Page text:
Food photoing

GodDaughter2 works in a famed ice cream emporium. (They call it “gelato”.) When I met up with her there recently, I photoed a customer photoing her ice cream. For some reason she wanted an autumnal background, which was supplied by an autumnal plant, in a pot, right next to where the rest of us were eating:

As the above photo illustrates, when food is being photoed, others are usually doing the photoing of it, and I am photoing them.

But this evening, in (the?) Zeret Kitchen, which is the other side of the Oval from me, it was me doing the photoing, of my pudding. The light was a bit dim, but I and my Lumix FZ330 did what we could:

Very tasty. And also very visual, which is why I photoed it. People in places like this Zeret Kitchen prepare food to look good as well as to taste good, and I liked the look of this pudding, as well as how it later tasted. So: photo.

This was Boys Curry Night, and two of fellow curriers photoed me as I photoed the pudding. So it’s possible that there may be a bit below this, starting with “LATER”, and featuring another photo.

Tasting the sunshine out east last August

Yes, last summer I went on several exeditions to such places as the Dome, and beyond. Here is a clutch of photos I photoed in the beyond category. On August 11th, I journeyed to the Dome, then took the Dangleway across the River to the Victoria Docks, and walked along the north side of them, ending my wanderings at the City Airport DLR station:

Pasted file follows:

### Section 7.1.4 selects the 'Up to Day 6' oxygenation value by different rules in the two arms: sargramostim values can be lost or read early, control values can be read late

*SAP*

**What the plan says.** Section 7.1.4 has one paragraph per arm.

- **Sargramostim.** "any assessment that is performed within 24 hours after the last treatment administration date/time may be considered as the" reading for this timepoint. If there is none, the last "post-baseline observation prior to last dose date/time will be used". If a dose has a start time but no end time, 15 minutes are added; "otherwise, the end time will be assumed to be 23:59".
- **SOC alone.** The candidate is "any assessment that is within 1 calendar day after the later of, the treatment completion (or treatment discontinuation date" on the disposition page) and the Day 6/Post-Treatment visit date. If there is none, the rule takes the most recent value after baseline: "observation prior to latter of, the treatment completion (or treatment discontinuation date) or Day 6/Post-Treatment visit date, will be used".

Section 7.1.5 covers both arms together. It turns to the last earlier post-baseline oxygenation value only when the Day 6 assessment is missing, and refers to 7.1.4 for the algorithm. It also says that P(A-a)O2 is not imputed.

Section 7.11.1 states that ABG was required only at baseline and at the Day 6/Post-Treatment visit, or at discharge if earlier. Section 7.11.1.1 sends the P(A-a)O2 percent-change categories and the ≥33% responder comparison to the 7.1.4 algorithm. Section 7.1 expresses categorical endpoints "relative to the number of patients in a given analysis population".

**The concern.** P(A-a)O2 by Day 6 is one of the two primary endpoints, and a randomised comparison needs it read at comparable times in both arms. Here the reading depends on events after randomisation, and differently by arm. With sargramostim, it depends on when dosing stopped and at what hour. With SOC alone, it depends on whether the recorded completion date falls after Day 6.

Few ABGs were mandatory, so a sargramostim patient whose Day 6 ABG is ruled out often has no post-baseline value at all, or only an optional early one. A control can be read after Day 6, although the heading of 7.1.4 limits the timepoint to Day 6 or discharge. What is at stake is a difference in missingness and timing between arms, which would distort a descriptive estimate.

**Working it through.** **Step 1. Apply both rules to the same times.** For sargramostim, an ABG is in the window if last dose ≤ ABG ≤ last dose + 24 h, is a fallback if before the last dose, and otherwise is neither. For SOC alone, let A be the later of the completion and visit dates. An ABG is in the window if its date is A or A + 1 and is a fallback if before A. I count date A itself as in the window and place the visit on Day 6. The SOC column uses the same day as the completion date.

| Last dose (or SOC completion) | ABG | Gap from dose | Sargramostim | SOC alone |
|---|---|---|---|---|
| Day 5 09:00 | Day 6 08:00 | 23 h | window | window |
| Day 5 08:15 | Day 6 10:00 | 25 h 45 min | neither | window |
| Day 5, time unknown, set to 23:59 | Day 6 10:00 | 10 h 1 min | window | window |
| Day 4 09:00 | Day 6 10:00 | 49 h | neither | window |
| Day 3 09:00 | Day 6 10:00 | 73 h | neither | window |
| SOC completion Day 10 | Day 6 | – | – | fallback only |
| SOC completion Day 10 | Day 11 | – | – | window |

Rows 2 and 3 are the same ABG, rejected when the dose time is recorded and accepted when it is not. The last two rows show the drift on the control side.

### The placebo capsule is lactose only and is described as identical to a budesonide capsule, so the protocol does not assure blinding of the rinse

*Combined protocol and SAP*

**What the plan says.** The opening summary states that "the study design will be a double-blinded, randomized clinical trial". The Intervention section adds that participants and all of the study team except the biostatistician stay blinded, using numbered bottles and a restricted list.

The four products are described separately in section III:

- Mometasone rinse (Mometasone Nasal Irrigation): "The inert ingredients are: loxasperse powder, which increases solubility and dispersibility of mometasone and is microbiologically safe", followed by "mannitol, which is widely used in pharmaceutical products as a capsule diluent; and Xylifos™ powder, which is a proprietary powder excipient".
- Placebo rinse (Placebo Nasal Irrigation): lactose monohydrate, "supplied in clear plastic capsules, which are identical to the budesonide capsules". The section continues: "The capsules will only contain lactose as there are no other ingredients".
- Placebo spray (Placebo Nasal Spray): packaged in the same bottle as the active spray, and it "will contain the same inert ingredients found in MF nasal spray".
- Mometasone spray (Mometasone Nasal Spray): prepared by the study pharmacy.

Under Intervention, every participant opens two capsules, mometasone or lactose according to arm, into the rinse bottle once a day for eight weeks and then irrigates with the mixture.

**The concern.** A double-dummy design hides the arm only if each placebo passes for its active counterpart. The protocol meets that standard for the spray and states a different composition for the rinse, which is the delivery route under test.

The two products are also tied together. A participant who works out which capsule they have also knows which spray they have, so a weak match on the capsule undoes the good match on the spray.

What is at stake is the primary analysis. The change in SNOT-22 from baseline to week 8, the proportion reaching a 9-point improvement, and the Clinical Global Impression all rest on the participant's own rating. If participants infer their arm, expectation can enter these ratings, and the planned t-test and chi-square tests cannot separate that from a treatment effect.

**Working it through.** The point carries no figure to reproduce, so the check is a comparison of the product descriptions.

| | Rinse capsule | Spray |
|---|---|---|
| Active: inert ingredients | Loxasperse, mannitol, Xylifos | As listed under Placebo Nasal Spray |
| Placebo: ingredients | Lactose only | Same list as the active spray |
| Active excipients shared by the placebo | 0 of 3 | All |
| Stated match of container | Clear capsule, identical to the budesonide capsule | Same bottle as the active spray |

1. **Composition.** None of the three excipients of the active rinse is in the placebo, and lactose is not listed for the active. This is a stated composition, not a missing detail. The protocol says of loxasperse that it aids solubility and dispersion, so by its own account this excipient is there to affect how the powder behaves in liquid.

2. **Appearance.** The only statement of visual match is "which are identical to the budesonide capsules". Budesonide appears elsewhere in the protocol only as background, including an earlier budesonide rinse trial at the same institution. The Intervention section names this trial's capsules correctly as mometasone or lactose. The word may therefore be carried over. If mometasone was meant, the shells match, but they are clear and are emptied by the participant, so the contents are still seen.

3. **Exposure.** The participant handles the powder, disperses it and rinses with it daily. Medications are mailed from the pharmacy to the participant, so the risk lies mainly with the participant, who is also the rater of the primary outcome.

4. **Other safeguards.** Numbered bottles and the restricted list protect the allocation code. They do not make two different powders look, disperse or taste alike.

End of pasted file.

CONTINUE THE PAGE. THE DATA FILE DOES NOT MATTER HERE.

There are two of these favourite sculptures to be seen, in Photo 7 and Photo 11.

There are 35 photos in all. I think maybe my favourite is 33, which includes an advert that says: “OH REALLY?” I like that, for some reason.

Photo 27 has a sign, on the side of the Tate & Lyle factory, saying “TASTE THE SUNSHINE”. It was a very sunny day. I count three that include shadow selfies (23, 24, 31).

It is so much easier doing this kind of thing than it was at The Old Blog. (My thanks yet again to Michael J, who did this new blog for me.)

Happy birthday

Happy birthday to me, that is, because today has been my 72nd birthday. Several emails have arrived noting that various Facebook friends have been wishing me a Happy Birthday. I find Facebook baffling and useless as a means of personal communication, so am unable to access any of these messages on my Facebook feed, where I can detect no sign of them. So let me say here, to Robert L, Bjorn, Tim, Rob F, among others: thanks for all the good wishes.

In this computerised era, everyone is prompted by their various machines to do this, but it still means something that they actually do it.

Also appreciated were various phone calls. It tells you something about the experience of Getting Old (see the category list below) that all of these conversations included, in among the birthday greetings, medical discussions of various bodily malfunctions and of the efforts of the NHS, such as they have been, to correct these. My various friends and family are also Getting Old, you see. Older, anyway.